Very frequently the memory verse gives us a clue to the best theme in the lesson, but this is not always so. To illustrate: Here is a lesson with the title “Abraham’s Visitors.” This is the name of the lesson and tells what the story is about. The memory verse is, “I will hear what God the Lord will speak,” which instantly suggests the theme “prayer,” in which you could focus on Abraham’s talking to God and its results. But, as I look through the story and study the questions and answers, the underlying truth which I would rather choose to emphasize is “God’s great mercy,” and I would focus on His mercy to Abraham and to Sodom, in that He was willing to save the whole wicked city for ten righteous people.

Again the theme of “hospitality” could readily be developed from the same story, and you can see how the spiritual needs of my class would decide which was the best theme for the occasion.
Let us take another lesson, “Lot Brought Out of Sodom.” The memory verse is “Where your treasure is, there will your heart be also,” and immediately “the danger of worldly association” is suggested for the theme.

Weak, indeed, is the teaching of the one who merely tells the story suggested in the title, and very little stronger is the teaching of the one who has discovered the theme but has not learned the art of applying the great underlying truth of the lesson to the lives of his pupils. This art does not just happen; it is no mere accident. It is the studied, deliberate result of a psychologically correct lesson outline, in which there are five distinct steps:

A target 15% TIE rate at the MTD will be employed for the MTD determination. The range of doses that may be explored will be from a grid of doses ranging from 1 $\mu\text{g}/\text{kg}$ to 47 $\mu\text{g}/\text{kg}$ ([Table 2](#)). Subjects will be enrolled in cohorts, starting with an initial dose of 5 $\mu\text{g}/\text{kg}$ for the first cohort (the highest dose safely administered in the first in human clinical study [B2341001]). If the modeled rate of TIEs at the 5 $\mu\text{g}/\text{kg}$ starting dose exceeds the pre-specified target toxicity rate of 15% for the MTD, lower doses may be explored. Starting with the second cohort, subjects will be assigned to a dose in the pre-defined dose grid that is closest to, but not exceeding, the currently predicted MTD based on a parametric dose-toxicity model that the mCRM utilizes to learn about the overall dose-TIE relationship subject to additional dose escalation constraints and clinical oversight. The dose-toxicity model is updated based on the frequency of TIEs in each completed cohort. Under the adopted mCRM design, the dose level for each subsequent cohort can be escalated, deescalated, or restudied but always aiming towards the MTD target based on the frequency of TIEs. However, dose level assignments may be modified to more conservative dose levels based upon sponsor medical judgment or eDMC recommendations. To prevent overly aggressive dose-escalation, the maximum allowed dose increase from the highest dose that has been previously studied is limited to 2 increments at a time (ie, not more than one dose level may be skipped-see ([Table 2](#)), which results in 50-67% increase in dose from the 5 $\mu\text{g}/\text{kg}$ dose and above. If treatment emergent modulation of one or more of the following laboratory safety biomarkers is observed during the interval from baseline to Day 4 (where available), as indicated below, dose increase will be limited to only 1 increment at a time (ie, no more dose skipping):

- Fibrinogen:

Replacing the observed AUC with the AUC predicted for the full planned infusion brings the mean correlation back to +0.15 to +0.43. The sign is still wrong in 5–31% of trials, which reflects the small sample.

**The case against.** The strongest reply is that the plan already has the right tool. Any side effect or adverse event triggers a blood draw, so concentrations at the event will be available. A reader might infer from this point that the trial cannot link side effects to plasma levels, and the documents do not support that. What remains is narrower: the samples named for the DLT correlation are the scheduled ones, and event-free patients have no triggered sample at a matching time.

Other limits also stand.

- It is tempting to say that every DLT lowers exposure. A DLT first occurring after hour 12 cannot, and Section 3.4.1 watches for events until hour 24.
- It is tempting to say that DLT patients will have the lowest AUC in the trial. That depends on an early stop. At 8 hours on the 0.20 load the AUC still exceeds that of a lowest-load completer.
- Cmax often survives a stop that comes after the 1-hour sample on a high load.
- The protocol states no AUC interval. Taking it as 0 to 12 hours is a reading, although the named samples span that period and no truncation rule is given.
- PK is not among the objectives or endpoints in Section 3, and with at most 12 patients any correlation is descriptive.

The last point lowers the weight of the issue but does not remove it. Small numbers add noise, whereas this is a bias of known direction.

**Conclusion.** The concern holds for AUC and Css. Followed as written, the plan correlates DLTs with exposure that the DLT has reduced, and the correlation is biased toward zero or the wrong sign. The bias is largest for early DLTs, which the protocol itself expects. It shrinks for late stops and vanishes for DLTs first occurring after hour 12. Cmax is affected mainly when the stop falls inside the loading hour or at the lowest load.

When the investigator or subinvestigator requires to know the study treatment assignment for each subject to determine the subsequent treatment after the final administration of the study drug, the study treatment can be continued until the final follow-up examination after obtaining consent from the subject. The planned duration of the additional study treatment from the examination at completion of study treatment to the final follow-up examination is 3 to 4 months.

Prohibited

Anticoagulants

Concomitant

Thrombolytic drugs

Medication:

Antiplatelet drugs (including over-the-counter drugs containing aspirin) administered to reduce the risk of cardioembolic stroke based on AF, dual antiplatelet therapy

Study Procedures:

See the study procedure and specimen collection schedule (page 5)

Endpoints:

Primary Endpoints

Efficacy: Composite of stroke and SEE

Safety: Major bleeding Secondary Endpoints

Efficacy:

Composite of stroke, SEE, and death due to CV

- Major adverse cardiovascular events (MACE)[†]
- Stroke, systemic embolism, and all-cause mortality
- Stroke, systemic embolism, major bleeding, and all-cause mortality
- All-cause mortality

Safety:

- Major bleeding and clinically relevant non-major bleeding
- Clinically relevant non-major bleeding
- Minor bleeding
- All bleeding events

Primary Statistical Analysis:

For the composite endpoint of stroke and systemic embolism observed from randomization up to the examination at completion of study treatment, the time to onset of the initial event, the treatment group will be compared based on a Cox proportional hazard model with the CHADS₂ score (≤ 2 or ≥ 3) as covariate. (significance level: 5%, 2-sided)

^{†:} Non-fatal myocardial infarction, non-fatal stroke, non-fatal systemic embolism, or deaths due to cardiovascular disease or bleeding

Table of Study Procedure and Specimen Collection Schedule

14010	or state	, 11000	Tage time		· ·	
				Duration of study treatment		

1. Preparation.

2. Presentation.

3. Association.

4. Generalization.

5. Application.2

Preparation—Of course, this is not the preparation of the lesson. The teacher has attended to that long ago. Nor is this the time to apologize. Apology is never in order. Your friends don’t need it, your enemies won’t believe you anyway, and if you haven’t studied, the children will soon find out; so don’t tell them, whatever you do. Apology actually is a form of conceit. It has no place in the lesson outline of one who has done his best and is depending on God. We are now standing before the class or sitting in their midst, and the first thing we want to do is to find some foundation stone in the previous knowledge of the pupil, on which we can build the truth of the new lesson. Even as percept is added to percept to make a concept, we want to find something to which we can add. If the review has been properly conducted, the events and characters of last week’s lesson have led us right up to the place where the events and characters of this week’s lesson carry on. In any case, this step is a very short one, requiring only a statement or two or a question or two, and we are ready for the next step.